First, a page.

December 8, 2023 | Rome, Italy

Che cavolata!

By |2018-03-21T19:00:56+01:00June 15th, 2014|"In the Sticks"|
Rural life can be lovely and charming, even idyllic, but it also comes with downsides.

couple of weeks ago, my pitiful green thumb and negligent watering habits sounded the death knell for my hydrangeas, and I consoled myself in gossip.

There is nothing more satisfying about living in a small country town than the free flowing stream of gossip. Sure enough, once a week, month or year, the disapproving tongues of Manciano’s crones will flap at your expensive, but for the rest of the time, you’re free to gasp and groan, laugh at and judge the people you are otherwise perfectly nice to at the Saturday market.

My mother-in-law is the queen of gossip. She’s the sort of born-and-bred local who swears she minds her own business while rattling off 30 years of hearsay in the same breath. I once watched her listen to two women dance around the topic of a daughter’s infidelity for 20 minutes before blurting out, “So she slept with someone else, didn’t she?” The ensuing indignation at her bluntness was legendary, considering the two women concerned were salaciously renowned for their own long-time infidelity.

My mother-in-law had heard rumors that a big budget movie was going to be shot in Manciano in the coming months. My neck of country Tuscany is no stranger to the silver screen. This year’s Cannes Grand Prix winning film, “Le meraviglie,” was shot down the road in picturesque Sovana and Sorano. “Harry Potter’s” Alan Rickman has a holiday house in Campagnatico, and our rural bliss and idyllic hot springs have inspired scores of television specials.

But this sliver of news was something to celebrate. Maria Grazia Cucinotta, the Italian siren who blew herself up in the opening scene of James Bond film, “The World is Not Enough,” was said to be starring in the film along with a host of other well-known native stars.

As it turns out, a local, who, after years of seeking fame in Rome, had decided to pen the quintessential look-how-at-fantastic-country-life-is screenplay about his native town. In a storyline that I thought had truly been done to death, a young boy escapes the hard-knock city life and begrudgingly learns that the grass really is greener in the countryside.

Che cavolata! Anybody who has ever lived in a country town post the Internet and cable television will realize that it’s never that simple. It has been almost 10 years since I first began dividing my time between Melbourne’s shop-lined streets and Manciano’s sheep-lined streets, and I still can’t give you a straight answer on which is better.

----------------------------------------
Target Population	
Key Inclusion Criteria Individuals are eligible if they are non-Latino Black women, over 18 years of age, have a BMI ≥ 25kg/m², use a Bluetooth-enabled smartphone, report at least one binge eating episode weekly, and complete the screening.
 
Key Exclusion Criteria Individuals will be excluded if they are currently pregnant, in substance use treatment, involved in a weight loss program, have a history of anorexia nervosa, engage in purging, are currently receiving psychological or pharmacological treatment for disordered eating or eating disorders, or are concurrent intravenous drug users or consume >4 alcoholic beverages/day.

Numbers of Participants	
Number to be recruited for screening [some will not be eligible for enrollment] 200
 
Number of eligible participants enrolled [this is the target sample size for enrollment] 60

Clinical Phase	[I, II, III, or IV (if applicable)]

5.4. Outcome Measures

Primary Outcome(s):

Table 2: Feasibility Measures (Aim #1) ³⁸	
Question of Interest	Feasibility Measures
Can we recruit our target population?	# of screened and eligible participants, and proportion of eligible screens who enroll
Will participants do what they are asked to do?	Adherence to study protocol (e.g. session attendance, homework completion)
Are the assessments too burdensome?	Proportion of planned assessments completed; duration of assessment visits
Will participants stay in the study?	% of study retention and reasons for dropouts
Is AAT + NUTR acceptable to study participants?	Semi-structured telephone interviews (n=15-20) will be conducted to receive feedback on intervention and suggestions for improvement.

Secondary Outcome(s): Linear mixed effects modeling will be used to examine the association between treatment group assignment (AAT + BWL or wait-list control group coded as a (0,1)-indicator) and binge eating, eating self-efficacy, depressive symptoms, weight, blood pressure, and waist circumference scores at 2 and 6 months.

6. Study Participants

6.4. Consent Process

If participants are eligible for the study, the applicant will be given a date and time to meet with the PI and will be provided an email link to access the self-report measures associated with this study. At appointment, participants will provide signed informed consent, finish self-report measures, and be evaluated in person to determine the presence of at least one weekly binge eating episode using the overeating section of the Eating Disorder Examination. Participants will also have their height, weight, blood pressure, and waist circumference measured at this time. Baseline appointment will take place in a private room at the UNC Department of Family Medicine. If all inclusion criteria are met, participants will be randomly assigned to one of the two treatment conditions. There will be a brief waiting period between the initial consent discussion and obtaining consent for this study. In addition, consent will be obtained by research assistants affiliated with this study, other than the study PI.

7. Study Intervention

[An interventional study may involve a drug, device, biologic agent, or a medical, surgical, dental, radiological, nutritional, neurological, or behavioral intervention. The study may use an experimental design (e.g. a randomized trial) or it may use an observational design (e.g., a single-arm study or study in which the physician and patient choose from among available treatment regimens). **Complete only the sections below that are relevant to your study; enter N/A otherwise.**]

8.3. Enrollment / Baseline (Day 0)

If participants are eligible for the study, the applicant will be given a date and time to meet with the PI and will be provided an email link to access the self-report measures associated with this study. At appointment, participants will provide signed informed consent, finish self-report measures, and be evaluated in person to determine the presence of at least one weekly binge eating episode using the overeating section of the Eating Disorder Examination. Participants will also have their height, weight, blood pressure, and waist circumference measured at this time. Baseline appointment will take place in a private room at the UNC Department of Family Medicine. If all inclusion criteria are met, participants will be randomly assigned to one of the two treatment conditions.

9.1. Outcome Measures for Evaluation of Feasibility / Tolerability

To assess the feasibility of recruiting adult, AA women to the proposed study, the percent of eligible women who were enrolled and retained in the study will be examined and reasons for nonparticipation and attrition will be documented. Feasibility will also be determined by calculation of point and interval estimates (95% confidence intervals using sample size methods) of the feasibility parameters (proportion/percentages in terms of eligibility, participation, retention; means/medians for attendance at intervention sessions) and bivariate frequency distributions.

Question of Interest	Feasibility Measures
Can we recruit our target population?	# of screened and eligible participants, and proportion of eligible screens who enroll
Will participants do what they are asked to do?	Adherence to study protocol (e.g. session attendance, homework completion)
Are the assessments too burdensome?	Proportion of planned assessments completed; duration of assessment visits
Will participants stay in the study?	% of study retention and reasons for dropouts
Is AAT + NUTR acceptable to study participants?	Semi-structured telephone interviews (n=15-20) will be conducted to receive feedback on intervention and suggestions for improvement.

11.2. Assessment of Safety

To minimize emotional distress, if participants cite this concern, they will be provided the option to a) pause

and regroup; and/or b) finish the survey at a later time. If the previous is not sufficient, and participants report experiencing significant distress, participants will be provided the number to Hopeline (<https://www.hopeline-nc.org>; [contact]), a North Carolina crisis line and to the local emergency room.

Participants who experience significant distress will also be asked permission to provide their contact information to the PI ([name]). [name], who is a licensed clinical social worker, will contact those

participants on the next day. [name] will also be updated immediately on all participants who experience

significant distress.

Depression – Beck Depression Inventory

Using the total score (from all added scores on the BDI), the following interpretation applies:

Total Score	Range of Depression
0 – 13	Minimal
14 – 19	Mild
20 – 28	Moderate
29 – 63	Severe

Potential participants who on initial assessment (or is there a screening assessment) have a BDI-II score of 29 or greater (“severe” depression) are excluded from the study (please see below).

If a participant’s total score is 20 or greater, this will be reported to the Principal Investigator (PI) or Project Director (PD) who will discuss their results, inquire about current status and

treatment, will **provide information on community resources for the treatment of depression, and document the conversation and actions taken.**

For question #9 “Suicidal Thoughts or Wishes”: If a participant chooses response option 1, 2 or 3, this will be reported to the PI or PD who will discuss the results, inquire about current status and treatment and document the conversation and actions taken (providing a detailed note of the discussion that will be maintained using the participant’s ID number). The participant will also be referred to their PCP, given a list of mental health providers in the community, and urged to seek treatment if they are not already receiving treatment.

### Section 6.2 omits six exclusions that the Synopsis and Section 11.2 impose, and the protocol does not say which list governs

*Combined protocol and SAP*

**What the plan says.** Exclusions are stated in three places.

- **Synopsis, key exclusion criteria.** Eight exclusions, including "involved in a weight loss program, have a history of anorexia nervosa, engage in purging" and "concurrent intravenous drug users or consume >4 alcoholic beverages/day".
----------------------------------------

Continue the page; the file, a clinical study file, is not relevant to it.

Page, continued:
I have an expat friend who scoffs every time I see him. He’s a high-flying city dweller who has the extremely annoying habit of insulting the Maremma’s lack of innovation to my face as if I am worldly accomplice who, not being a native of Manciano, is in utter agreement.

I’m not. And if anyone is going to trash my town, it’ll be me.

There are days when I think, “What have I done to my future children?” I left a city where they would have had every opportunity. A hundred schools and afternoon sports to choose from, the very best in modern culture and multiculturalism.

Heck I did something worse. I left a city where they would have had every opportunity and went back to the small Italian country lifestyle that my grandparents left so their children, grandchildren and great grandchildren would have a better future. I undid almost 40 years of familial betterment in one swoop.

There is a sadness to country life in Tuscany that the tourist or city slicker expat never sees: the unemployment, lack of opportunities and utter boredom. We don’t have a swimming pool or a ballet school and our cinema plays the same movie three times a week for a month. I teach a class where five out of six of the boys want to be mechanics and neither they, nor their female classmates, have any desire to explore the world, let alone leave their hometown.

We are 90 minutes from Rome, but we might as well be a lifetime away.

No parent or slightly paranoid 20-something who has far too much time on her hands to think about her unborn children wants said children to have less opportunities than they did.

So I hope that the only selfish, reckless and utterly impulsive decision I have ever made doesn’t screw over my children. I hope that they will be worldly, ambitious and utterly spoilt. I hope they will play more than just soccer and complain about how Shakespeare doesn’t deserve to have his plays read by anyone.

And yet I hope they will also appreciate how comforting it is to know your neighbors and your greengrocer. To grow up, go to school, get into trouble and go out with the same group of children year after year.

I’ve only been a small-town expat for a short time, but I understand the beauty of being surrounded by people you have known for a lifetime. Venice has its Carnivale, but we have the Sagra della Lumaca, del Agnello, delle Fragole, food festivals that haven’t changed in half a century, and yet remain eagerly anticipated annual gatherings.

I like not being able to walk down the street without having to say hello to half a dozen people, and I love hearing a play-by-play of the latest gossip about them while I’m at it.

Country Tuscany life might not be a Frances Mayes novel, but if you asked me tomorrow where I’d rather be, I honestly couldn’t tell you.

About the Author:

Australian writer Elisa Scarton wrote the column "In the Sticks" from 2014 through mid-2019.